The Devonshire Manuscript/The Ioye so short alas the paine so nere

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The Devonshire Manuscript
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My herte I gave the not to do yt paine Eche man telles me I chaunge of my devise
The Devonshire Manuscript facsimile 75v

f. [75v]

1    The Ioye so short alas the paine so nere
2    {m'}{p+} the waye so long the departure so smarte
3    the furst sight alas I bought to dere
4    {p+}{_o} that so sodonnelye now from hens must parte
5    the bodye gone yet remaine shall the herte
6    {w+t+}{w+t+} with her withwiche for me salte teris shallded Raine
7    and shall not chaunge till that{{th}+t+} we mete againe

8    tho tyme doth passe / yet shall not my love
9    tho I be farre always / my hert is nere
10    tho other chaunge yet will not I remove
11    tho other care not / yet love I will & fere
12    tho other hate / yet will I love my dere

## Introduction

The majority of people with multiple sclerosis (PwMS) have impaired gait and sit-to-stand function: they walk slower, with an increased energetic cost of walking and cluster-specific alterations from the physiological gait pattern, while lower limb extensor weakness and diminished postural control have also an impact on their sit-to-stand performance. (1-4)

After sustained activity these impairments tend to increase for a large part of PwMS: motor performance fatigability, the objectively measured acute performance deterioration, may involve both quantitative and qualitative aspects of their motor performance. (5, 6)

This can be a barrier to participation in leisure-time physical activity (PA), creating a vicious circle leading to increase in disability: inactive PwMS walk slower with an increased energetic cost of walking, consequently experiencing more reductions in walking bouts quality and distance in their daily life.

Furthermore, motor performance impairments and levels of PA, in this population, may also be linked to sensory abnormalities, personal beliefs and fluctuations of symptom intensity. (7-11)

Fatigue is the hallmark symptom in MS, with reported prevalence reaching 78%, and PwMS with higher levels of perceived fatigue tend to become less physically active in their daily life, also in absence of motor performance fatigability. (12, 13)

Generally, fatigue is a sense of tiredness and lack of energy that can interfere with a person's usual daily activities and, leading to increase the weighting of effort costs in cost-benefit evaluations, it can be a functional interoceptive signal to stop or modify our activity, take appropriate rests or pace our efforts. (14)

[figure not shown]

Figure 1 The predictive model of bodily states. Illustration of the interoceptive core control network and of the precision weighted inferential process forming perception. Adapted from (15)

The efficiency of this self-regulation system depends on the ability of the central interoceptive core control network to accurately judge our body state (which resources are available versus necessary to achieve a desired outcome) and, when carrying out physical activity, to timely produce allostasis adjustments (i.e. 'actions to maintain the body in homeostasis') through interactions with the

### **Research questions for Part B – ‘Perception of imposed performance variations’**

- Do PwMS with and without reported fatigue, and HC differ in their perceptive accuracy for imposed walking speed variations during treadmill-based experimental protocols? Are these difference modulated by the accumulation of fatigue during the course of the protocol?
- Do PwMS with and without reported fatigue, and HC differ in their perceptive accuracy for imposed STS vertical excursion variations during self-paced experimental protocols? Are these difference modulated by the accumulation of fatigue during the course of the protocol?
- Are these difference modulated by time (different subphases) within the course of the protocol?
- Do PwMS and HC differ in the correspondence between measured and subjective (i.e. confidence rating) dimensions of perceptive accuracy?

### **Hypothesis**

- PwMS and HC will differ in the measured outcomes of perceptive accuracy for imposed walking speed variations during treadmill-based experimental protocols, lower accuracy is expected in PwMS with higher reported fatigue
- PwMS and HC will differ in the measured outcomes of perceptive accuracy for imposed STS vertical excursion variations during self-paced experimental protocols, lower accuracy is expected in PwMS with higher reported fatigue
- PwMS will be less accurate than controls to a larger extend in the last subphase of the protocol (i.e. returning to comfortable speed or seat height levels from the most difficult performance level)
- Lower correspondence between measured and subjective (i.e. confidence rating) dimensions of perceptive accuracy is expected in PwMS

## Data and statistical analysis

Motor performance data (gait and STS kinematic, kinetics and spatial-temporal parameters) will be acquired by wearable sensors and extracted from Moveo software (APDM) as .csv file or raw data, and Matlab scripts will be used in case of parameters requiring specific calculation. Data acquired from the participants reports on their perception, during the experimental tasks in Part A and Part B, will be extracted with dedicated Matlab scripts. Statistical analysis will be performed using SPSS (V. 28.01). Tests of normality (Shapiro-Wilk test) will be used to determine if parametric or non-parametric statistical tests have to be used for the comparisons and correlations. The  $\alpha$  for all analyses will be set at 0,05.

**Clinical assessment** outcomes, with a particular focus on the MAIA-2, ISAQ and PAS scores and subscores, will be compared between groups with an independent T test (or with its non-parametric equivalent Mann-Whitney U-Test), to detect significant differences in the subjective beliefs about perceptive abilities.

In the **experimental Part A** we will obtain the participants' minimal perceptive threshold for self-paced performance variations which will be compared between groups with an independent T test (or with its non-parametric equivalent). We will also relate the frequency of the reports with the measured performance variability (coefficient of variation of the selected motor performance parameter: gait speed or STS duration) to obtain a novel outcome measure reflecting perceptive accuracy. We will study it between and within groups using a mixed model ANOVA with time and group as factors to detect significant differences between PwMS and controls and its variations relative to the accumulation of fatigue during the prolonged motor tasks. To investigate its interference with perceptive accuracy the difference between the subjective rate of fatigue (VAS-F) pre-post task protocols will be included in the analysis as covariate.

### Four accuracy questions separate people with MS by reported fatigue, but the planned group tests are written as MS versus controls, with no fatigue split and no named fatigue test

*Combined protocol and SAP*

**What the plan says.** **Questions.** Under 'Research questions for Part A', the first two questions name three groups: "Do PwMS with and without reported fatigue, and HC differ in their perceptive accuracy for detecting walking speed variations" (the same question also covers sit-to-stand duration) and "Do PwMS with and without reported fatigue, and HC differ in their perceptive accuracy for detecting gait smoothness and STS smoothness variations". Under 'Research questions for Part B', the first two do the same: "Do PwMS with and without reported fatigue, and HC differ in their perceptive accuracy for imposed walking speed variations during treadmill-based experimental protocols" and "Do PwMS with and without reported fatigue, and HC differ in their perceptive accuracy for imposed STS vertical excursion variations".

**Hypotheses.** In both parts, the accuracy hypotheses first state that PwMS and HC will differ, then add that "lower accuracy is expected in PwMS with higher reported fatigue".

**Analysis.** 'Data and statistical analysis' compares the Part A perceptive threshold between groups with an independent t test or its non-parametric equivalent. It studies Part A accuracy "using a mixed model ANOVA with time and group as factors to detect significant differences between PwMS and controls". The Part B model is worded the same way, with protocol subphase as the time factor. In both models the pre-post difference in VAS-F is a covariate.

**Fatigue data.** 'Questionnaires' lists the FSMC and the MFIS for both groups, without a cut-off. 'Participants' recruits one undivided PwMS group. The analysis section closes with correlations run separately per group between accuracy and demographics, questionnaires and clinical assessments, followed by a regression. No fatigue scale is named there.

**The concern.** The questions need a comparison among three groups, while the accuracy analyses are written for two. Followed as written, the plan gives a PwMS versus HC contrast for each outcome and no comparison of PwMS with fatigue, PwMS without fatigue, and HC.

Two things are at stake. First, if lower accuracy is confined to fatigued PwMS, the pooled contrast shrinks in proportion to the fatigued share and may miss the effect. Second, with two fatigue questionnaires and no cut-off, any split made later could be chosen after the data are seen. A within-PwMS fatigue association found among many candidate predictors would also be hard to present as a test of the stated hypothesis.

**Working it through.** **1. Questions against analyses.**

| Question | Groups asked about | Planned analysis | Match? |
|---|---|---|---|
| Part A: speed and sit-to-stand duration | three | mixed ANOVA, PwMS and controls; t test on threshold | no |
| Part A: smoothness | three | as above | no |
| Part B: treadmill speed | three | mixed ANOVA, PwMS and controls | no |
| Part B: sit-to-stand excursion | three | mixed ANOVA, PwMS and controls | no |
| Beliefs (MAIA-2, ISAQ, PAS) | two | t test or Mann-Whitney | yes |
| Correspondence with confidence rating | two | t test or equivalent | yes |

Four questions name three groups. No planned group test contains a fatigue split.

13    tho other woll of lightnes saye adewe
14    yet woll I be founde stedefast and trewe /

15    when other laughe /. alas then do I wepe /
16    when other wype sing /. then do I waile & crye
17    {p+}{_u} when other runne perforcyd I am to crepe
18    When other daunce / in sorro I do lye
19    when other Ioye / for paine welnere I dye
20    thus brought   from{_o} welthe / alas tendlespaine
21    that undeser{{s}8}uid / causeles to remayne /




Attributed to Sir Thomas Wyatt,[1] this poem was entered by H8. Although the speaker labours under undeserved pain, he will not forsake his love.

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